Despite doing the majority of my riding in isolated areas, I stopped carrying a multi-tool around 5 years back as I only ever seemed to use it on other peoples bikes. I have had three unexpected **** situations happen since then. The first was breaking a spoke just before the start of a criterium, the second was breaking half my bike in a big crash at the Cootamundra Haycarters and the third was breaking my frame about a month ago. In all these situations a multi-tool would have been useless and there was plenty of support around. I'm not naive enough to think that I will never have a breakdown, but I always carry a mobile phone with me so I'm not overly worried if a breakdown were to occur.
 

davereo

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Jun 17, 2010
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Originally Posted by alienator .


Davereo is mostly correct. If you measure a chain over 12 complete links, the distance should be no greater than 12 1/8", not 10 1/8". Please note that just changing the chain when it's worn might not be enough. You should also check the teeth on the cassette cogs and the chain rings. The chain ring teeth will wear much more slowly than the chain or the cog teeth. Some people have success using chain checkers, but it's important to keep in mind that some new chains will fail on some chain chain checkers because of the way that checkers measure wear.
Thanks. Mostly is better than almost./img/vbsmilies/smilies/duck.gif
 

dhk2

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Aug 8, 2006
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Originally Posted by oldbobcat .


Call me a wuss or fussy, but in 38 years I've never broken a chain on a ride. Likewise, among my friends only one has broken a chainn, and he was trying to climb Mt. Washington on a tandem with his wife.

This thread has caused me to observe what riders are carrying. I assure you, around Boulder all the cool kids (the guys who pass me) have under-the-saddle bags, and some are even larger than mine.
Around here in winter, a few of the hotshots put on rear racks. Really handy for carrying the extra clothing needed for warm up, or to be ready for a cold rain. Plus, they keep the spray from the rear tire off the back of the jersey. Another plus is that "cool kid" riders who don't know them think they are touring-types who couldn't possibly ride fast with an extra lb or two on their bikes.....
 

Froze

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Jul 13, 2004
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My pump is attached to a bracket to the side of a water bottle cage so it's not in the bag. I use a expandable wedge bag that fits not only a spare tube, mini tool, tire tools, and patches, but also a spare tire fits in.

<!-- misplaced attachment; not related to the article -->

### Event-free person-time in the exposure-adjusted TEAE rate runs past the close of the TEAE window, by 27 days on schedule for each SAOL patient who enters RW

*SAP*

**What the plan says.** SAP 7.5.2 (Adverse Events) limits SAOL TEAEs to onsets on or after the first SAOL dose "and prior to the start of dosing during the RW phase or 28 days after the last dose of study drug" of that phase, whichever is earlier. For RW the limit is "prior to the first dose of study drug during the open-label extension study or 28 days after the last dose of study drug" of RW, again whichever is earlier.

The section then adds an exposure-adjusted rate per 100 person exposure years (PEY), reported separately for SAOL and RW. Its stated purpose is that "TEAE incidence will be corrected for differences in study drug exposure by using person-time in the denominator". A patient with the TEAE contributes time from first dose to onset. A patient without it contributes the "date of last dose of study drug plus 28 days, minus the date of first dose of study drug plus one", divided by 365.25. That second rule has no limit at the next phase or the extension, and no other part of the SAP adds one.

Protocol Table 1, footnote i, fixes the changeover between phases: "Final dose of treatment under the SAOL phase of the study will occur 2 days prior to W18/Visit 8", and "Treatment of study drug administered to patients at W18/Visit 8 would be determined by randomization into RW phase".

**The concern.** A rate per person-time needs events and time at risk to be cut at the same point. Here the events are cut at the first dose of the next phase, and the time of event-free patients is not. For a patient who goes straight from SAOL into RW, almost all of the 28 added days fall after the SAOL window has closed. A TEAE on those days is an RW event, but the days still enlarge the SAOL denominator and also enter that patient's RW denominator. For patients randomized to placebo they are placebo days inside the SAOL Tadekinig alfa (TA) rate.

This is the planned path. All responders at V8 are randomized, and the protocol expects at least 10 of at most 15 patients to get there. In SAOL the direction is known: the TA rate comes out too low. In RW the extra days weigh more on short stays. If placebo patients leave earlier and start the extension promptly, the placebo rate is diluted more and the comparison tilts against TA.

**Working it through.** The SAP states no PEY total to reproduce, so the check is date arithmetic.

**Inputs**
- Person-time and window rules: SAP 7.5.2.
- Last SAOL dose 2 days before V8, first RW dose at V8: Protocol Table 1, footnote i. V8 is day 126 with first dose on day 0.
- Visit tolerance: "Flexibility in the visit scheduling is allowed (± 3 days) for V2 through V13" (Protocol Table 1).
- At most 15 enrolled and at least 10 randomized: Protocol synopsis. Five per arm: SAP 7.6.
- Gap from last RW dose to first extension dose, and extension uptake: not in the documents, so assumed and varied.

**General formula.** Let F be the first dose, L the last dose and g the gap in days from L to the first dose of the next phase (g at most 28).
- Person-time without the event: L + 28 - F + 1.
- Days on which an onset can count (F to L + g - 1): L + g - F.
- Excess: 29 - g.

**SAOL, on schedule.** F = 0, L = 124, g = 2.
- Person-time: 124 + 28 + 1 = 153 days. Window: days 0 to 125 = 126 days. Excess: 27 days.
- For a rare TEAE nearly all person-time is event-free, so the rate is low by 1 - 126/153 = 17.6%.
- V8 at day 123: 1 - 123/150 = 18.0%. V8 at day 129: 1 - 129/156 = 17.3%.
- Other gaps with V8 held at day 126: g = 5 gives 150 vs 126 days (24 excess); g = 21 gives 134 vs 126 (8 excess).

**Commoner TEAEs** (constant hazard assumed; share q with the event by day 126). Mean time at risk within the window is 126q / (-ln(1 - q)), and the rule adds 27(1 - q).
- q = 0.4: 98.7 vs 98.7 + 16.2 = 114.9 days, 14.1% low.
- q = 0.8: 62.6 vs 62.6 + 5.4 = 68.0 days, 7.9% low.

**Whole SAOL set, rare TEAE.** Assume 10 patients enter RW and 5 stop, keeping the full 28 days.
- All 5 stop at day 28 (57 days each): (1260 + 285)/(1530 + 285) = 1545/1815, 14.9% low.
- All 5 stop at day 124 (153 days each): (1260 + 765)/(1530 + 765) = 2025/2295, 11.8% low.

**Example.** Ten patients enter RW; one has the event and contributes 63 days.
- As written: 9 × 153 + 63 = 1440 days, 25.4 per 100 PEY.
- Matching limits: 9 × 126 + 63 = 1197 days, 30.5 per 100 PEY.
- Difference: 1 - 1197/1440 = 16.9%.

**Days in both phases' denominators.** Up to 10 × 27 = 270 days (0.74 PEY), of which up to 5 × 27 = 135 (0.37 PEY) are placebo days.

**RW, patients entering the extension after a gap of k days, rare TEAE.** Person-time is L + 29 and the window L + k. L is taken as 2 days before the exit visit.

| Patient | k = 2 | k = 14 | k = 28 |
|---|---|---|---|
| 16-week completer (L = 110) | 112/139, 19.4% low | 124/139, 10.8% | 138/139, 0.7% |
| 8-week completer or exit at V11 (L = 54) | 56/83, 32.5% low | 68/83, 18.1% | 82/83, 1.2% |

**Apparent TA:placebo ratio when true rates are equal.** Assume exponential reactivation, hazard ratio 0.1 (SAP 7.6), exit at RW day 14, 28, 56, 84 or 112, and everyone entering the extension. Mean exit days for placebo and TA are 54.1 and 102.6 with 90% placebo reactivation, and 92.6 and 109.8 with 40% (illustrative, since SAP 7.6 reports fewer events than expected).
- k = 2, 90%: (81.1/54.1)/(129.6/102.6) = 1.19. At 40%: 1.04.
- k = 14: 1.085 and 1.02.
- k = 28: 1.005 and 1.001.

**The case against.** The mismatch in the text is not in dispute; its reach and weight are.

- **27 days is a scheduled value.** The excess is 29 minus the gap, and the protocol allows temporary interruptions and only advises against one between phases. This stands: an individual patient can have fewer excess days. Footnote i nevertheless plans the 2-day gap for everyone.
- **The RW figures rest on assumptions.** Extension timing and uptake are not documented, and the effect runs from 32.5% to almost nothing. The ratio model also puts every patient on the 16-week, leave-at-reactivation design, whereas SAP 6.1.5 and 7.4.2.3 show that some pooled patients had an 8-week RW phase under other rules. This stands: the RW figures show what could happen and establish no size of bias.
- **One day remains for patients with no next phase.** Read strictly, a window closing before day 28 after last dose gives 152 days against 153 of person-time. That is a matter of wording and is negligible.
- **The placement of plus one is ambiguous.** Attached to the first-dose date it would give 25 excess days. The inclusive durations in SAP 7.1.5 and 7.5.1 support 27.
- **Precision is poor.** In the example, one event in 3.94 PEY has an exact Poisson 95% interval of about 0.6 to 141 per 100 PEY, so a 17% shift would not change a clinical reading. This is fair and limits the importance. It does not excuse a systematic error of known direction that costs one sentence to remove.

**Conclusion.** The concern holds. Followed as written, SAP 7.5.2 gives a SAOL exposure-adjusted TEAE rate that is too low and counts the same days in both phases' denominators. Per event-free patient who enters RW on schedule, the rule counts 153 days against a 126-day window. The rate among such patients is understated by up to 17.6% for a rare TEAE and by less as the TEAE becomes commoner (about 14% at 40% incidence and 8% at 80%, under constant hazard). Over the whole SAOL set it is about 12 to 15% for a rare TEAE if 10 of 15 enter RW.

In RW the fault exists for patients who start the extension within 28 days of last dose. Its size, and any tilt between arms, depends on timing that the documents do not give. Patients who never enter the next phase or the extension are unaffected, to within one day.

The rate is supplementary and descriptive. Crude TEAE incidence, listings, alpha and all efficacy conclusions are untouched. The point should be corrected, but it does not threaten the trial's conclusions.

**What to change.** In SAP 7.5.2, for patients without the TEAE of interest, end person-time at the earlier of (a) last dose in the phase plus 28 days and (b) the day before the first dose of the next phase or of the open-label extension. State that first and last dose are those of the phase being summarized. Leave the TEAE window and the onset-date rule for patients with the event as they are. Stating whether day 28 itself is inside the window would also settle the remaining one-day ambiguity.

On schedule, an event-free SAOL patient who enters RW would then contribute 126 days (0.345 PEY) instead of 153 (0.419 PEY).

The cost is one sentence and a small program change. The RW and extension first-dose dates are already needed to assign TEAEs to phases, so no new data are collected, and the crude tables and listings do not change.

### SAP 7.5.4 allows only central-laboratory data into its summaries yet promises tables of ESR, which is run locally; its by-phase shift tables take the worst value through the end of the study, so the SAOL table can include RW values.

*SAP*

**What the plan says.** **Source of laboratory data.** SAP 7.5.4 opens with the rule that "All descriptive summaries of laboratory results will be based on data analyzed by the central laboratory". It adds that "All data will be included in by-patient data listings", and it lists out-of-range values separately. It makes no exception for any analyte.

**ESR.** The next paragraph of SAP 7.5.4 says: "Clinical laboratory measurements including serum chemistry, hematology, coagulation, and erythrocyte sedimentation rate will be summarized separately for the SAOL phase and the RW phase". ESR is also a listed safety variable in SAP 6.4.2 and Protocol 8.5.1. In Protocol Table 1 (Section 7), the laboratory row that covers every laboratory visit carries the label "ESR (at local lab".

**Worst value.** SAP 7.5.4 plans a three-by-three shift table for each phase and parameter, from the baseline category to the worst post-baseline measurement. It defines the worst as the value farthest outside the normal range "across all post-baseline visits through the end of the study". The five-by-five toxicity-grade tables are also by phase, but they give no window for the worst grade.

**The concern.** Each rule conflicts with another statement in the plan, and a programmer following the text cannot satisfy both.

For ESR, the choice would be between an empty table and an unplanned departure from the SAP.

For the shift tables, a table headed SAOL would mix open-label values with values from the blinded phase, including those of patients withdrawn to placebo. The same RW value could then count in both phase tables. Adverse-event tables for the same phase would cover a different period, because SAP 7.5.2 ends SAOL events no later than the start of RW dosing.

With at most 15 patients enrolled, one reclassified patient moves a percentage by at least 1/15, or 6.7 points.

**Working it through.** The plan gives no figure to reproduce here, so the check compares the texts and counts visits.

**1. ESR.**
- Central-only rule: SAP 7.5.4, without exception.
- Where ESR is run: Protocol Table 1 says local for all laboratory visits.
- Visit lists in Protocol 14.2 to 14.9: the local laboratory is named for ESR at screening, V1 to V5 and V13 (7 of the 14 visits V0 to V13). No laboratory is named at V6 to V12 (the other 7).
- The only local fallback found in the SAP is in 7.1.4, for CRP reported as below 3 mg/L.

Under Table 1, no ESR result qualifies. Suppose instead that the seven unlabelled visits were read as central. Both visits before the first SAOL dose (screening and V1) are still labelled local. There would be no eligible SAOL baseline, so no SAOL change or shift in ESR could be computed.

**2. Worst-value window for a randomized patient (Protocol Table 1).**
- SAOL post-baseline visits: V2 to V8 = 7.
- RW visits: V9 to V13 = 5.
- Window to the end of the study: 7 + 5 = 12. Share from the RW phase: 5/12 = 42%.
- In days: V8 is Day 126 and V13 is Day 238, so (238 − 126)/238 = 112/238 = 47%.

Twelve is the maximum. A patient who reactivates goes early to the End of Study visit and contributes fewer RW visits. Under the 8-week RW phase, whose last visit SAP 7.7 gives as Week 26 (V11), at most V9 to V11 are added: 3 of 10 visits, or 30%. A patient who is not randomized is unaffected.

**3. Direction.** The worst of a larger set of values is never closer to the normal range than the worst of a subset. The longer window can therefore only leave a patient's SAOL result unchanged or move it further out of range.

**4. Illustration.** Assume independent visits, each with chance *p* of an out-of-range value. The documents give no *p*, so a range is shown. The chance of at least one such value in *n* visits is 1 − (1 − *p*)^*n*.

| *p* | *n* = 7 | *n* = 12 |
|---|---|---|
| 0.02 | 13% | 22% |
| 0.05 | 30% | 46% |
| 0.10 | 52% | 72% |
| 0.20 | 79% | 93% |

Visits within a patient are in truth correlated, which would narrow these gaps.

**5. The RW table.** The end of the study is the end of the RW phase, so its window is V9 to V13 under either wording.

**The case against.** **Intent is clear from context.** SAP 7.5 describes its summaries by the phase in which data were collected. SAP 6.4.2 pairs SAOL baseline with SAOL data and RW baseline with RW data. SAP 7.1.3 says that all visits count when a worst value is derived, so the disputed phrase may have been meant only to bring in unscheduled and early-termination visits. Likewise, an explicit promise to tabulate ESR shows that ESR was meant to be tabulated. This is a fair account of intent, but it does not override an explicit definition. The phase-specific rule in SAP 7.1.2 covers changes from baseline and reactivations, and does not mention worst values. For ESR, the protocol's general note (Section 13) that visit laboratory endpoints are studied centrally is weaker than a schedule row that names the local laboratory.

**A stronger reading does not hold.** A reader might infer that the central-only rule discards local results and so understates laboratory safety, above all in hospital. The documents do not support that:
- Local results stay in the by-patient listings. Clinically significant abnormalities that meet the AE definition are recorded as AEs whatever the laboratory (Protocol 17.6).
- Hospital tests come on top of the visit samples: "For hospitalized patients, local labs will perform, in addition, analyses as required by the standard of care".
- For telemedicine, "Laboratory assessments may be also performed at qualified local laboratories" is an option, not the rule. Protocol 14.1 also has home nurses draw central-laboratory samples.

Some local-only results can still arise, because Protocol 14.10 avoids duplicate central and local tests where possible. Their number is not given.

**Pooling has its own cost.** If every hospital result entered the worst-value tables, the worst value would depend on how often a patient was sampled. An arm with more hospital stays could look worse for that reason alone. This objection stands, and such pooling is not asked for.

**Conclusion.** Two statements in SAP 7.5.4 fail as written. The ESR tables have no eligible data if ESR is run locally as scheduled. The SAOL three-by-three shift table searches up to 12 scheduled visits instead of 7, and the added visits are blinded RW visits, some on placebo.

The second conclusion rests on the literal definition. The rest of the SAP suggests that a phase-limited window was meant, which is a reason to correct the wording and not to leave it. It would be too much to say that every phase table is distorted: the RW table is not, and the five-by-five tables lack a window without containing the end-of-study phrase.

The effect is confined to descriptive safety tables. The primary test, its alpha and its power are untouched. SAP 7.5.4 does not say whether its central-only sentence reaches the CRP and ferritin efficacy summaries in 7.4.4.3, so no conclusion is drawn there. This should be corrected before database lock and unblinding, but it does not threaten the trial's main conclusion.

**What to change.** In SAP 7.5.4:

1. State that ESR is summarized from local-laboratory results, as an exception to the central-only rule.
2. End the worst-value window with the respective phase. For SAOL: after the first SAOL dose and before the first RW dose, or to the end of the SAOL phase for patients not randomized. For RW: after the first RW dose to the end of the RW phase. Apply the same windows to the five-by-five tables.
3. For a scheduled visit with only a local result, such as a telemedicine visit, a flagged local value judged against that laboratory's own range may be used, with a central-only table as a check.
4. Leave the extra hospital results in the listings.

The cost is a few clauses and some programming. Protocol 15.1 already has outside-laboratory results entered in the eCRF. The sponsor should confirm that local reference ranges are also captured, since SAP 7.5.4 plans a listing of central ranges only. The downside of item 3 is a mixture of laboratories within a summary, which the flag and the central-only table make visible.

merlinrider

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Feb 29, 2012
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You can break a brand new chain if you get chainsuck and trap it between little ring and chainstay. We used to use the plastic pennants advertising ice cream and roll tubs etc in them, fasten under the saddle with an old toestrap as someone else mentioned. Now I carry CO2 inflator, two levers, two tubes and multi tool in a small saddle pack - excellent. Minipump on bottle cage bolts
 

Froze

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Jul 13, 2004
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A chain breaking is a rare event. If it does happen and you have a mini tool with a chain tool you can either carry a spare link and repair the chain, or remove the damaged links and rejoin the chain minus a link or two and still be able to use all of your gears except for the first and last one.

Chainsuck could probably cause more problems then a broken chain if your riding a carbon fiber bike.
 

An old Guy

Active Member
Feb 12, 2011
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I don't do long club rides. I do long solo rides.

I fill one jersey pocket with tools and spare parts. It seems to be enough. (Flat tire 3 miles from home. Big tear in the tire. Destroyed that tube and a second one trying to get back home.) As long as my flat rate is below 65 miles/flat I can do 125 mlies without any concern. (On some routes my flat rate has been 25 miles. Tough carrying enough spares on that route for repeats.)

The other pockets are for my cell phone and stuff. The cell phone or $20 will get me home from most places.

---

I almost broke a chain one day. Being chased by 3 dogs. Pulled a plate off of one pin. Took it easy and got home. Tough going up the last hill babying the chain.